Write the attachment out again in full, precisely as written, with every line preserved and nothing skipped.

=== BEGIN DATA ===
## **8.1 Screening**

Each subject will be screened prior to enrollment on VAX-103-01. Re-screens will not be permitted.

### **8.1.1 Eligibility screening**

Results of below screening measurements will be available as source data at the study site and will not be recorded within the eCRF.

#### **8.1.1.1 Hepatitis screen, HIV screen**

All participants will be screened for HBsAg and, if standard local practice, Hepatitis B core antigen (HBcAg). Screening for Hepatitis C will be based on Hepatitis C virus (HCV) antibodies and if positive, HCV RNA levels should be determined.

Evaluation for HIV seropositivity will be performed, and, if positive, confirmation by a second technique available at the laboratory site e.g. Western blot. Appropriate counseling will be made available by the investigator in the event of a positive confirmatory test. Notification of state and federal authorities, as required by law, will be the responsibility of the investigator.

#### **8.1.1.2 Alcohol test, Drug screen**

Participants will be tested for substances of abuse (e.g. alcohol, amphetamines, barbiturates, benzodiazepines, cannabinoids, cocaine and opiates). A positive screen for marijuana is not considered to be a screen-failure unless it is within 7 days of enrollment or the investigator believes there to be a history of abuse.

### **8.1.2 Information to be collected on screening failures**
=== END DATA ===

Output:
## **8.1 Screening**

Each subject will be screened prior to enrollment on VAX-103-01. Re-screens will not be permitted.

### **8.1.1 Eligibility screening**

Results of below screening measurements will be available as source data at the study site and will not be recorded within the eCRF.

#### **8.1.1.1 Hepatitis screen, HIV screen**

All participants will be screened for HBsAg and, if standard local practice, Hepatitis B core antigen (HBcAg). Screening for Hepatitis C will be based on Hepatitis C virus (HCV) antibodies and if positive, HCV RNA levels should be determined.

Evaluation for HIV seropositivity will be performed, and, if positive, confirmation by a second technique available at the laboratory site e.g. Western blot. Appropriate counseling will be made available by the investigator in the event of a positive confirmatory test. Notification of state and federal authorities, as required by law, will be the responsibility of the investigator.

#### **8.1.1.2 Alcohol test, Drug screen**

Participants will be tested for substances of abuse (e.g. alcohol, amphetamines, barbiturates, benzodiazepines, cannabinoids, cocaine and opiates). A positive screen for marijuana is not considered to be a screen-failure unless it is within 7 days of enrollment or the investigator believes there to be a history of abuse.

### **8.1.2 Information to be collected on screening failures**